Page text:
Jason Vonick and Nick Segal
Alaskan Shrimp Fishermen Heroes Update
Prince of Wales Island, Klakas Inlet
Jason Vonick, and his fellow fishermen, Nick Segal and John Oakes, owner of the fishing vessel, "Miss Mary,” are heroes for spending hours rescuing a female orca stuck on rocks while chasing a seal. A YouTube video shows Jason and Nick keeping her calm by stroking her and splashing her with water to prevent her skin from drying out. However, when the tide began to rise, she was still stuck and now she was in danger of drowning. Knowing they had to do something fast as water was entering her blowhole, they found that by applying a great deal of force with oars from their skiff under her pectoral fins, they were able to budge and eventually free her. She was identified as TO68C1, a six-year old female.
Jason has provided additional information provided by the Marine Education and Research Society of Canada. The three fishermen were apprehensive of the large orca, a presumed male, staying close and swimming back and forth all the time the young whale was stuck. It was determined, after a closer look at the videos, that it was a family group TO68C. The large orca is the stuck orca’s mother, and the smaller whale, T068C3, is a one-year old sibling. The group had another calf, a white killer whale T068C2, now deceased.
These three men did a great deed by taking the time to respond and save the young female and keep her family intact. Family bonds amongst orcas are very strong and they stay in close proximity to their mothers their entire lives.
For more information on Canadian orca research: http://www.mersociety.org/KWTcat.pdf and the TO68C family is on Page 66.
Jason requests that any contributions be made to the Sitka Sound Science Center's Whale Research Department at www.sitkascience.org/donate and click on one of the amount icons which will take you to PayPal.
Save The Whales sent each Whale “Hero” a T-shirt for rescuing T068C1.
TO680C1 stuck on rocks with
L - Jason Vonick, R - Nick Segal
Dolphin Rescue by Keller Laros
January 11, 2013
Dive #10,146. Manta Ray Night Dive, Garden Eel Cove
During the manta ray night dive, I heard a loud, almost piercing noise. A dolphin squeak! I turned to look and was confronted with a bottlenose dolphin approximately 20 feet away and moving towards the assembled divers that were watching the manta rays.
Since moving to the Big Island of Hawaii in 1991, I've been a dive guide on literally thousands of manta ray night dives for Jack's Diving Locker. It wasn’t until a few years ago that we began to have an occasional encounter with bottlenose dolphins during the dive. Usually in twos and threes, the dolphins often announce themselves with high-pitched squeaks that alert the observant divers to look for them. Sometime you hear the dolphins and never see them. Sometimes you see them swim through a group of manta rays feeding above the divers’ lights. Once I even saw several small groups of dolphins mingling out in the deeper water. But there have always been at least two dolphins. Social creatures, dolphins seem to enjoy camaraderie.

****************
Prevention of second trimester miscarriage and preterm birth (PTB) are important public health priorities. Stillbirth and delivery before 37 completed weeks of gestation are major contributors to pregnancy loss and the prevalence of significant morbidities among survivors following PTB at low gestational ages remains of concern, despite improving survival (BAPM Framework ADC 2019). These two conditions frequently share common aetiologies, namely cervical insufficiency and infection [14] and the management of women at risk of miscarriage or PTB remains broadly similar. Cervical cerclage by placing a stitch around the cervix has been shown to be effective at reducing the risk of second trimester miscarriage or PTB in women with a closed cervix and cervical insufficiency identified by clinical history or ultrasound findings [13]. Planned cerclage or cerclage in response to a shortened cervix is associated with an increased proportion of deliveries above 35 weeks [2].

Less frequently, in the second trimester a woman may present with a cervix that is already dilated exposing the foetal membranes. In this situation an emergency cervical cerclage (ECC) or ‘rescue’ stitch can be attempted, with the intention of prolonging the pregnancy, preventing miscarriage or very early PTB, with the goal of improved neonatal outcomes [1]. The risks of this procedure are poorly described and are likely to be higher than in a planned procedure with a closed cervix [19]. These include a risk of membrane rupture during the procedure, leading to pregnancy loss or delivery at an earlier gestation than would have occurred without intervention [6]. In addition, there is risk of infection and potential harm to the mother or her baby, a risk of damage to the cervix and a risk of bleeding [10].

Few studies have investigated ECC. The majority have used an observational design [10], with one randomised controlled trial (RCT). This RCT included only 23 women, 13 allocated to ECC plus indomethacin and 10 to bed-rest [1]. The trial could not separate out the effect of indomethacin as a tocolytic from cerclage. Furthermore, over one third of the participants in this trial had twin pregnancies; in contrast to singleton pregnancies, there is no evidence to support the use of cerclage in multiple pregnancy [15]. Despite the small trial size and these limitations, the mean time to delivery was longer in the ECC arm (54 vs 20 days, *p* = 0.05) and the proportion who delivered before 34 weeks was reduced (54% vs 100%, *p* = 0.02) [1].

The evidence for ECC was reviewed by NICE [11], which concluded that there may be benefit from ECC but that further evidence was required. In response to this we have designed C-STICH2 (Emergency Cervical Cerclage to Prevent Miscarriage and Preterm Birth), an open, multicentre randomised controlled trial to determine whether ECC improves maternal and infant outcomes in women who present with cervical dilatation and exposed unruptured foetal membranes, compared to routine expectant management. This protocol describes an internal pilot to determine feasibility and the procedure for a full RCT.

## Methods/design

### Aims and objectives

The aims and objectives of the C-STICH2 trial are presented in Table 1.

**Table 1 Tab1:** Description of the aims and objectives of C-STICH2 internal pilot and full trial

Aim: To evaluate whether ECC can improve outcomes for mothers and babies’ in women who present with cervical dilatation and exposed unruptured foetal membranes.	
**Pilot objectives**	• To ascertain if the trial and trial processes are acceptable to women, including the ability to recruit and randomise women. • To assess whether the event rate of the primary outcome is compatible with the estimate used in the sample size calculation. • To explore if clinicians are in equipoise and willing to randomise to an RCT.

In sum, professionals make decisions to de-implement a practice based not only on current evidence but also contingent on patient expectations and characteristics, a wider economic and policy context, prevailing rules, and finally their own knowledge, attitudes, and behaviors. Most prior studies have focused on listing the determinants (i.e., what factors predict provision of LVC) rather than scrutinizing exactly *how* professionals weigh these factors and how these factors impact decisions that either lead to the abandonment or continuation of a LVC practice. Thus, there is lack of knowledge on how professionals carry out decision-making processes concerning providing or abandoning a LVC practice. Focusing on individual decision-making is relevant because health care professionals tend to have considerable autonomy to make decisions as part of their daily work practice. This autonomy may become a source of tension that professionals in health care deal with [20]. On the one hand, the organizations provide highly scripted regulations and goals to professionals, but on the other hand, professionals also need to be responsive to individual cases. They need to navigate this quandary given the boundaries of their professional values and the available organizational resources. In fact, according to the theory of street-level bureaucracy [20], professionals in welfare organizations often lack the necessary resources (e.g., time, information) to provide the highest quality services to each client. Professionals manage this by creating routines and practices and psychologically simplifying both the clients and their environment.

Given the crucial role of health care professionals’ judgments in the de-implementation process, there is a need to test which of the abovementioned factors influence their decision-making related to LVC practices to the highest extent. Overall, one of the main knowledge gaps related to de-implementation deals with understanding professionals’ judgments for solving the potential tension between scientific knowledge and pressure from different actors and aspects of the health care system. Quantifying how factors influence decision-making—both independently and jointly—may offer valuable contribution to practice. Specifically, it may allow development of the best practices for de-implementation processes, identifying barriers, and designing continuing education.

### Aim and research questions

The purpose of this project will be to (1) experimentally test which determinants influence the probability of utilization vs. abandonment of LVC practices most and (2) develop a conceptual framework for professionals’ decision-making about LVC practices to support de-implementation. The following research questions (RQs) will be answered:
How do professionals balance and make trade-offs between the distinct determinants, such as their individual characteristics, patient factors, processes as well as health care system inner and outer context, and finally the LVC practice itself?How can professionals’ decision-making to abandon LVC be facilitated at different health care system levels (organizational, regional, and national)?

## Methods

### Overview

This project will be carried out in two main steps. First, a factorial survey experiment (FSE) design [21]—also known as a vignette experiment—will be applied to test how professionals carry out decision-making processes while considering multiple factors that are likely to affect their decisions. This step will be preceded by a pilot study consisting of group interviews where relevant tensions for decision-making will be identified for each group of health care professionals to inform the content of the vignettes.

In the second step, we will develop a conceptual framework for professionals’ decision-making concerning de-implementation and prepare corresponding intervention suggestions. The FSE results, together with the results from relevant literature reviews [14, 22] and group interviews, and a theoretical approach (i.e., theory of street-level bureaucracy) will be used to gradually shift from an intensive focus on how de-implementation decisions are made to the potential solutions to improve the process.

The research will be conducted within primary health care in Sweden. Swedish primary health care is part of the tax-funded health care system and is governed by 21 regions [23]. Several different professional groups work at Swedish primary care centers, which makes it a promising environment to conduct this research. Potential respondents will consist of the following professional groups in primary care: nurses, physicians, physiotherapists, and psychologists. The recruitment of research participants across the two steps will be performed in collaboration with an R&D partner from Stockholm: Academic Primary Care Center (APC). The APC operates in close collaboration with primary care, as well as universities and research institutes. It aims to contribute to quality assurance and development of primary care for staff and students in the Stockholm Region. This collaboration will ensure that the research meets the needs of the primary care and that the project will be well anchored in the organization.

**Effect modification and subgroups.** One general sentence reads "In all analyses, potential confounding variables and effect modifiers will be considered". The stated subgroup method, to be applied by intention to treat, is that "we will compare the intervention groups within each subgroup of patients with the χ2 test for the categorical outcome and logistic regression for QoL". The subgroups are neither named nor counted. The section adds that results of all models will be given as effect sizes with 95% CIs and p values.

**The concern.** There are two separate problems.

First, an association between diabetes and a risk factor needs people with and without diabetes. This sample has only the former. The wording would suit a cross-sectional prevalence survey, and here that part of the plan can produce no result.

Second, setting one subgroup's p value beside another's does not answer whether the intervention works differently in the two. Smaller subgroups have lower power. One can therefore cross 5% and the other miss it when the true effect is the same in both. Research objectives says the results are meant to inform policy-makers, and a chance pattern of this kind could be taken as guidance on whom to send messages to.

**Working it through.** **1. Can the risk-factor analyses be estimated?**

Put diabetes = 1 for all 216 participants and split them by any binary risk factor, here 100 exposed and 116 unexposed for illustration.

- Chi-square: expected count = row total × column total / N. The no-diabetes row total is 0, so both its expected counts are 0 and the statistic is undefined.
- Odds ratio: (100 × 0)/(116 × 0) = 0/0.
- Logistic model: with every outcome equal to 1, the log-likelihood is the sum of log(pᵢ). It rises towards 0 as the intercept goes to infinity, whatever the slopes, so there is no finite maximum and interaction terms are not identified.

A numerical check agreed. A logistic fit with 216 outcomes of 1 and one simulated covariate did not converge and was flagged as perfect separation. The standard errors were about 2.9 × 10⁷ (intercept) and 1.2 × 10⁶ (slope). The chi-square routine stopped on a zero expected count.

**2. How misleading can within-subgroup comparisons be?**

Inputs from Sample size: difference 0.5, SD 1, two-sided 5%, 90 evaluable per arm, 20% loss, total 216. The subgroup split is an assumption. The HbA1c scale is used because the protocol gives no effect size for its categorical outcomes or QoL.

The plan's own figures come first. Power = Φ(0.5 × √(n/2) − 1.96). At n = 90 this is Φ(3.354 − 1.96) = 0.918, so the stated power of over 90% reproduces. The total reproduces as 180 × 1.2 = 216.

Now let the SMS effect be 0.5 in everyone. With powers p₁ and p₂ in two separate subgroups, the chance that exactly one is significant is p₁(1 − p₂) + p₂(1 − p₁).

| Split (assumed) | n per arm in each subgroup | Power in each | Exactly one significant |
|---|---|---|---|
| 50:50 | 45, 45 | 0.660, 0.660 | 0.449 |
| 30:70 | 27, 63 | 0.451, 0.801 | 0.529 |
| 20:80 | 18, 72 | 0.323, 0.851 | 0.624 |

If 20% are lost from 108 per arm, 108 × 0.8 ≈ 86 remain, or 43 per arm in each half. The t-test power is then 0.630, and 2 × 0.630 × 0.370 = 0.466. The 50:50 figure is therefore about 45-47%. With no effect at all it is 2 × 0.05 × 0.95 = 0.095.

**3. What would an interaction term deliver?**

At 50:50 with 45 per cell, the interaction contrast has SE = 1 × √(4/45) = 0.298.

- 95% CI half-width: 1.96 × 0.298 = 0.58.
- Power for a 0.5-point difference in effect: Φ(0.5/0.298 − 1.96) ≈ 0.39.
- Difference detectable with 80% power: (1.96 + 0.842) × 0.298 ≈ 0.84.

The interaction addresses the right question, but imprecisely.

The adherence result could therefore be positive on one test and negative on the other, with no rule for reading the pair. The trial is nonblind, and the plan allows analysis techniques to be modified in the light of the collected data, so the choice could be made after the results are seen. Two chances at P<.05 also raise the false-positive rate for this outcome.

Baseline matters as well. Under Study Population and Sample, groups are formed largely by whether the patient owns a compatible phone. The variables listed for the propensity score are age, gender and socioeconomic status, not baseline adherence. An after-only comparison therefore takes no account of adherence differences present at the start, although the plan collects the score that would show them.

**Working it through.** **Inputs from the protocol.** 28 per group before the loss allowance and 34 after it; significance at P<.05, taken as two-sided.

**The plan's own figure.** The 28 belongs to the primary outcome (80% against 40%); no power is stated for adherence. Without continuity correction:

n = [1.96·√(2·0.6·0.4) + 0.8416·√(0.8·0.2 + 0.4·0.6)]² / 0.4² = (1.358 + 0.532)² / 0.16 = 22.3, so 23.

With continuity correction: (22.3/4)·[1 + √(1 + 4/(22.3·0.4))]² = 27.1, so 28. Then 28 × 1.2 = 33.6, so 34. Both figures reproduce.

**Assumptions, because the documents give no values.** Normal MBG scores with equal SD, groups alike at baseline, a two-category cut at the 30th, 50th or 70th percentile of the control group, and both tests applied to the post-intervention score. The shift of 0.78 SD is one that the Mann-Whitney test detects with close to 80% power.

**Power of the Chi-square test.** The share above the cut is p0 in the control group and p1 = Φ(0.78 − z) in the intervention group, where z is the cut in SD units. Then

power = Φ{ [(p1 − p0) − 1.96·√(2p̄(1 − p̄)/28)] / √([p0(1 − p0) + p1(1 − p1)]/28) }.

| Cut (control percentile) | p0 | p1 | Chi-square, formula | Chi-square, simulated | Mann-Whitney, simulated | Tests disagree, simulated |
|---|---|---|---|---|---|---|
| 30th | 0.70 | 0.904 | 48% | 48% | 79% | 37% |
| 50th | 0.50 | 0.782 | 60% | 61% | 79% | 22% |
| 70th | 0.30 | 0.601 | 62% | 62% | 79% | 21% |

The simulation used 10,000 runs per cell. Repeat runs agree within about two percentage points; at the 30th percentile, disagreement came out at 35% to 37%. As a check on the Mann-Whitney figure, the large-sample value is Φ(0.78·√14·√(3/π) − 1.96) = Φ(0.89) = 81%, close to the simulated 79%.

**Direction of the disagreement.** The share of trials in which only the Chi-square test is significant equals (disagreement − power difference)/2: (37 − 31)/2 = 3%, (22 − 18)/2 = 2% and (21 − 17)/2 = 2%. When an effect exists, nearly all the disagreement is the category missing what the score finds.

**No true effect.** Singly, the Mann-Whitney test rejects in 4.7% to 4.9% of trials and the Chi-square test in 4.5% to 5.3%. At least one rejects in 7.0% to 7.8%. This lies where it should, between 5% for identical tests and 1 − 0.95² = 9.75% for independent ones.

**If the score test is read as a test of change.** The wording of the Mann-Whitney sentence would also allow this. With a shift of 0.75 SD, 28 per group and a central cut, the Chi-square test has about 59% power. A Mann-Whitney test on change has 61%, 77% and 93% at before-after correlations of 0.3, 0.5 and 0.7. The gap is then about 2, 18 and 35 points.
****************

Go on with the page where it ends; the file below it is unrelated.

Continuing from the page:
This night, it was just the solo dolphin that swam slowly around the scuba divers on the bottom. I rolled video of the dolphin as it swam past the divers and manta rays.
As the founder of the Manta Pacific Research Foundation, a 501c non-profit organization dedicated to research, education and conservation of manta rays, I use my camera to record the manta rays and capture images of the spot patterns on their abdomens. Each spot pattern is unique, and I use the images to identify and catalogue the manta rays of Kona, Hawaii. To date we have over 200 mantas in our database. This evening, I videotaped the dolphin as it swam by, and I noticed that there was a tangle of thin clear monofilament fishing line coming out of the dolphin’s mouth encircling the left pectoral fins and trailing down its side.
The most common injury I've observed on manta rays is the result of entanglement in fishing hooks and lines. Fishing line can be very sharp and can cut and seriously injure marine life. I've successfully removed hooks and lines from manta rays, turtles and fish. I once even tried to remove a hook and line from a white tip reef shark with no success. This, however, was the first time I'd ever seen a dolphin with a hook and line. Having seen the severe injuries and damage fishing line can cause, I knew I needed to help the dolphin. I spoke into my regulator, "Oh there's a fishing line, you've got a fishing line,” and gestured with my left index finger to come here.
This is where it got really interesting to me. I always figured if you say, "come here" to your pet dog, they will come. I never figured that the dolphin would respond though. Was I surprised when it swam right over and positioned itself with the tangled fin directly in front of me? At this point I was still rolling video, but I knew I'd need both hands so I dropped the camera and went to work. I saw thin fishing line coming out of the dolphin’s mouth. Running down the left side of the body, the line encircled the pectoral fin twice with a hook embedded in the fin and more line trailing off behind. I tried to unwrap the line but it was too tightly wound and was cutting into the front and back of the fin. It must have been painful, and I didn't want to further injure the dolphin. A large and powerful animal, the dolphin was larger than my 6'4" frame and probably a lot stronger too. I was able to pull the small hook out easily but was not able to break the line with my hands.
As a PADI professional scuba instructor, I always carry proper scuba equipment including a dive tool. Mine is a combination knife/scissors called a "Fog Cutter.” I almost never use my knife and though I rinse my gear in freshwater daily I was worried the blade wouldn't be sharp enough to quickly cut the line without further harming the dolphin. I decided to try the scissors.
My adrenalin was pumping as I first snipped the line where it came of the mouth. This done, I was able to unwrap the line and pluck it from the pectoral fin. All the while, I was trying to maintain a calm and reassuring posture for the dolphin.
After clearing as much line from the wound as I could, the dolphin went to the surface to breath. It came back down and seemed satisfied with the work I'd done. It departed with its fins free of the fishing line.
In my many dives I've been fortunate enough to have memorable encounters with marine creatures. Octopuses, turtles, mantas and sharks all provide thrilling opportunities to observe and sometimes even interact with. What really made the dolphin rescue great was the emotional connection that it delivered. I've seen captive dolphins jump and take a fish out of the trainer’s hand. It's a trick they perform for food. This was entirely different.